“There’s a card, tucked into a small envelope at the bottom of your son’s bed, sir,” I said to the general. “I was condition critical and prognosis poor but just got upgraded to prognosis guarded. You might want to read that card if Kathy hasn’t told you anything for a while.”

“I see,” the general said, looking over at me, and then taking a few steps toward the corner of his son’s bed.

“Condition critical, prognosis fair,” he read, before putting it back. “Fair must be pretty good compared to poor. That’s a relief. Thank you.”

The general walked over to the side of my bed. “You’re new,” he said, “what happened to the guy before you?”

“Shipped out, they said, sir,” I replied, looking at the general’s chest full of ribbons, some that I couldn’t even recognize.

“Hmmm,” the general replied. “Tell me about yourself and what happened over there.”

I tried to give a good account of myself but the pain was beginning to slowly overpower my ability to speak. Kathy came through the doors while I was talking about my family.

“Okay, that’s enough for him,” she said briskly, acting more like the general than the general himself.

“Anything I can do for you, just let me know,” General Masters said, patting my left shoulder lightly. “I’ll be back every day until he’s out of here.”

“Pain shot,” I replied, grimacing, meaning the words for Kathy.

“She’ll do that, won’t you Kathy?” the general said, this time using his general’s voice while turning to face her directly.

“Yes, sir,” Kathy replied, responding as formally to the man as he’d been to her.

“I’ll take my leave,” he said, bowing slightly toward me before turning and walking through the doors.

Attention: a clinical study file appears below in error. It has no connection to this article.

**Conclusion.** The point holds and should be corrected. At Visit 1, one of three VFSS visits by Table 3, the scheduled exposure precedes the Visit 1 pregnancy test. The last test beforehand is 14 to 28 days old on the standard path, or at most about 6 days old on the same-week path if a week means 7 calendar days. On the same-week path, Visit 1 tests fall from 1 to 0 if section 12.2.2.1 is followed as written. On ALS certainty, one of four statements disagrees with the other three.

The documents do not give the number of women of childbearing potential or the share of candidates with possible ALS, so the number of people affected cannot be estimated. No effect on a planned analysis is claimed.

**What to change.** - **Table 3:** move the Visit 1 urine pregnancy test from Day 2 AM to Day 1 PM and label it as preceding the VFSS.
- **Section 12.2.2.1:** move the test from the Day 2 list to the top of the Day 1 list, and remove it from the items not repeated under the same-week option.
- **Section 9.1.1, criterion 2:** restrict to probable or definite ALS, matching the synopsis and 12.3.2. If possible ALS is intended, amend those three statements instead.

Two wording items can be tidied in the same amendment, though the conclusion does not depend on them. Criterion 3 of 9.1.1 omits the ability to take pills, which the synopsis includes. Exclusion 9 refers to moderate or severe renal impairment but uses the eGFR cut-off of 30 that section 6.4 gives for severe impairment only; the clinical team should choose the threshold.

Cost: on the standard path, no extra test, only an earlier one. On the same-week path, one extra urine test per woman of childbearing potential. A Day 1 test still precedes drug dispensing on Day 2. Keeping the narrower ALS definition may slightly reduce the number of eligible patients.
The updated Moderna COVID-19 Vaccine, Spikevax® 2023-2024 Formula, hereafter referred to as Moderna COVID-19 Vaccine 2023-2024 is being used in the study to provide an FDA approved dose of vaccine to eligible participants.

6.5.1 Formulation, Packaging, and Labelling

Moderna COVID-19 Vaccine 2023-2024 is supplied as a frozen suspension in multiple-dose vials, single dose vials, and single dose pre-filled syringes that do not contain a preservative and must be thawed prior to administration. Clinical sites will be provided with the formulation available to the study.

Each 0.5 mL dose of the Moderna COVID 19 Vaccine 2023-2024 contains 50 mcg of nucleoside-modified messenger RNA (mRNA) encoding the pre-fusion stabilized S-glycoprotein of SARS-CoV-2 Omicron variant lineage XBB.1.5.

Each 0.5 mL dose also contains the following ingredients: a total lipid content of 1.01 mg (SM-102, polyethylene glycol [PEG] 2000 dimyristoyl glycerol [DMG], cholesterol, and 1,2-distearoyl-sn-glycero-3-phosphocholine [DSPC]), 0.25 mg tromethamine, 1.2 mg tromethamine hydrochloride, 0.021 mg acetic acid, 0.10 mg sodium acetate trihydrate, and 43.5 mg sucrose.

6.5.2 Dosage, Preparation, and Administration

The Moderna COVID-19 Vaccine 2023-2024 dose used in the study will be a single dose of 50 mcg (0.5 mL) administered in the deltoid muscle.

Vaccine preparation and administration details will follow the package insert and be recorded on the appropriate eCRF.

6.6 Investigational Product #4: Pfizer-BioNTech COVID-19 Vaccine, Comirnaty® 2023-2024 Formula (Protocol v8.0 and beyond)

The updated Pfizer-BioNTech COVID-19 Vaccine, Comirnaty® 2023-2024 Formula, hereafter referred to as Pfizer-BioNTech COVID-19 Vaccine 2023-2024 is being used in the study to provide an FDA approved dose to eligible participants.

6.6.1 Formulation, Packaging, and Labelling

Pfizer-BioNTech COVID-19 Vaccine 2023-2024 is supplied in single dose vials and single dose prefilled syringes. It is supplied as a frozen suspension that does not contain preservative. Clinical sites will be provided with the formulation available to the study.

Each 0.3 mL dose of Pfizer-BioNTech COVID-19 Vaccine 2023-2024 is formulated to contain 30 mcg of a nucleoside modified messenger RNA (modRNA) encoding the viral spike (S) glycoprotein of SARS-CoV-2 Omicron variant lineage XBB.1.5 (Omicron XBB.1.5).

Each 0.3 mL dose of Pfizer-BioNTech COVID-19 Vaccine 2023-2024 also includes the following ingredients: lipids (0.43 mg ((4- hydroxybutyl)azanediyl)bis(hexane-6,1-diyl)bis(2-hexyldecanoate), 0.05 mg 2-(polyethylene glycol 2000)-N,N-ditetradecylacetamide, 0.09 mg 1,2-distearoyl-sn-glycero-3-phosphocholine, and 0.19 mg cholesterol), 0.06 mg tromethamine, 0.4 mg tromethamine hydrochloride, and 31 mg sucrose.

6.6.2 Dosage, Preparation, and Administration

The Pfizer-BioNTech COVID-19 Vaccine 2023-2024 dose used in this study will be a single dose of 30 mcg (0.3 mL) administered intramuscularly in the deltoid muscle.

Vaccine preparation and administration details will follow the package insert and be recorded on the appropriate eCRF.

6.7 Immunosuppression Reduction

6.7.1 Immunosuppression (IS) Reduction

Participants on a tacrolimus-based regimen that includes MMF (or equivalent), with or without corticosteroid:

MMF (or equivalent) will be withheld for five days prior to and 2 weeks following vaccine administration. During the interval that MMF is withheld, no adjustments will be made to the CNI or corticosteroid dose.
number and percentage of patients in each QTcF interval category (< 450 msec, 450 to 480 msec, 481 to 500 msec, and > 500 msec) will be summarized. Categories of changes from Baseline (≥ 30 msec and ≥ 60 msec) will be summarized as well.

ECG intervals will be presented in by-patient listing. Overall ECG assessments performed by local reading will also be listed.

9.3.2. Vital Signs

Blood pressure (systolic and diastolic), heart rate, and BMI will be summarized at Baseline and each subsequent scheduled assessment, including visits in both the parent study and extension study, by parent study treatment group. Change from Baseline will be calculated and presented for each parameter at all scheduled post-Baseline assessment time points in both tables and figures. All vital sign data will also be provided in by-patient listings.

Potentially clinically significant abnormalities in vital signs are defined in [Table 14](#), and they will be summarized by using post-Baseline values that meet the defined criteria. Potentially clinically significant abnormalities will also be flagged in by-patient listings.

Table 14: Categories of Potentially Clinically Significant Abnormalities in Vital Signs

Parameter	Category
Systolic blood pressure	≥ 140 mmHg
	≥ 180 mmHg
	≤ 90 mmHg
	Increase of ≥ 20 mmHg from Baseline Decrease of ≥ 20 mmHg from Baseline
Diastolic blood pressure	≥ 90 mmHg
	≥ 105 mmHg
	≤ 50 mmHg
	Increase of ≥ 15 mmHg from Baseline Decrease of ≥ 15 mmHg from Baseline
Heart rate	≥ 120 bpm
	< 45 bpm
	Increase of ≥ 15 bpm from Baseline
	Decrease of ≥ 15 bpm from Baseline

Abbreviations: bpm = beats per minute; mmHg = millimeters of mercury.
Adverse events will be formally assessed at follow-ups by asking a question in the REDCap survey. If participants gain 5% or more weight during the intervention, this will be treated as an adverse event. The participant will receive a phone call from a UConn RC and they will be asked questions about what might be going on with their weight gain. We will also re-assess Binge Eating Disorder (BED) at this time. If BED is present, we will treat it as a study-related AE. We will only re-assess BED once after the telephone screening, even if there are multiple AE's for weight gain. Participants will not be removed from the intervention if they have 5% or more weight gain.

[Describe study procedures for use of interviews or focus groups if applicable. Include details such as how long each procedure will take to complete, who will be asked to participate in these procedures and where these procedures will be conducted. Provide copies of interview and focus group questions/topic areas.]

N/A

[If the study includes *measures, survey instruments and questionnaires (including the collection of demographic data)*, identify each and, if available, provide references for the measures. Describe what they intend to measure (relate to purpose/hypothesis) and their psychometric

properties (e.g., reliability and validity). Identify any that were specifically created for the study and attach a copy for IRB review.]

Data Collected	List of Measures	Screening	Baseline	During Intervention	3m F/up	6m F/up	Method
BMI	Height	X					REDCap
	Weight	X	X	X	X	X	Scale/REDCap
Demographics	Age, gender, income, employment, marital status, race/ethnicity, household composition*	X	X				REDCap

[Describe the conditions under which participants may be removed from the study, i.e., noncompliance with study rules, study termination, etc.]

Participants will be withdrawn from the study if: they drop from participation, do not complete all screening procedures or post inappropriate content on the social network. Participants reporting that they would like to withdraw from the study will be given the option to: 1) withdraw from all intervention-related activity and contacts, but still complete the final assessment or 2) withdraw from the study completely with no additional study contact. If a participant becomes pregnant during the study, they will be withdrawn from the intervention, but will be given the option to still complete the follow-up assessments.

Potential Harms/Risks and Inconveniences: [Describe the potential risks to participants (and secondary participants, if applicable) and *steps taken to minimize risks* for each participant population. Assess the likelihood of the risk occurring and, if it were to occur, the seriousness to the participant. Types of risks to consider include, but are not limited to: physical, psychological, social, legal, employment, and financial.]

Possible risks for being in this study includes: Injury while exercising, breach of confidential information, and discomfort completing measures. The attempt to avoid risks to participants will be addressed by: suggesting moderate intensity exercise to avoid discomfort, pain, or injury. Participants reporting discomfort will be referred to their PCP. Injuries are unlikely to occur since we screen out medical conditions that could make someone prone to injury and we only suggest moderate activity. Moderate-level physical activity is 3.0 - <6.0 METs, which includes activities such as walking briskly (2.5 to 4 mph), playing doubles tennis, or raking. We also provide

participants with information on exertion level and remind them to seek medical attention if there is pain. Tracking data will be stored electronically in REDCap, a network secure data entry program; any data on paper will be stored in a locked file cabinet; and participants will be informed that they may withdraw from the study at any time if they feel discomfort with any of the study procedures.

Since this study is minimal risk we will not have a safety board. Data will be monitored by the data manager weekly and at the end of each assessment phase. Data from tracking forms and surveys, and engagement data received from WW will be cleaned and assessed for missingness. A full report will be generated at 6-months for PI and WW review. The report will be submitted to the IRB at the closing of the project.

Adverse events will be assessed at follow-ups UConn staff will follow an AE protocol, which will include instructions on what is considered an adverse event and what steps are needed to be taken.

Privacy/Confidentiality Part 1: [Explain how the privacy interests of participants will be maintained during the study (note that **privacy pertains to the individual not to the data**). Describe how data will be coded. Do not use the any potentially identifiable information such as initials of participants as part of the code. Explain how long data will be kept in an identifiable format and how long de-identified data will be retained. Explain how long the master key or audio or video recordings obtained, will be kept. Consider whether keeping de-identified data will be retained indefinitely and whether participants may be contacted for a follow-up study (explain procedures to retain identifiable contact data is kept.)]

“You take orders pretty well,” I got out between the waves of pain that were building at my very center and radiating outward to even the tips of my fingers and feet.

“Not too difficult,” Kathy said, with a half-laugh. “especially when properly equipped.”

She held up the syringe she’d been carrying all along in her left hand. She grabbed my right arm I.V. tube, punched the needle through the plastic, and pushed the yellow liquid into me.

I felt the drug entering my system almost instantaneously, knowing however that the full effect of its magical presence would not be felt for several minutes. Absolutely knowing that relief was coming was a form of relief all in of itself.

“Corporal Shoot’s outside,” Kathy said, discarding the syringe in her usual manner.

“Junior,” Shoot said, his head the only part of his body sticking through the doors.

“Need a minute of your time, alone,” I got out, still waiting for the drug to allow me to be fully communicative again.

“I’m gone,” Kathy said, going out as Shoot was coming in.

“What is it?” Shoot asked, his brow wrinkled and real curiosity in the tone of his voice.

“Board of Inquiry,” I said, my voice rough.

“Yeah, they’re waiting to talk to you. It’s the buzz of the whole hospital. They flew all the way from Da Nang, apparently. They sure want to talk to you. What happened in that valley you talk of, anyway?”

“What ranks are they?”

“Bird Colonels, three of them, a female staff sergeant carrying equipment and a major probably along for the ride.”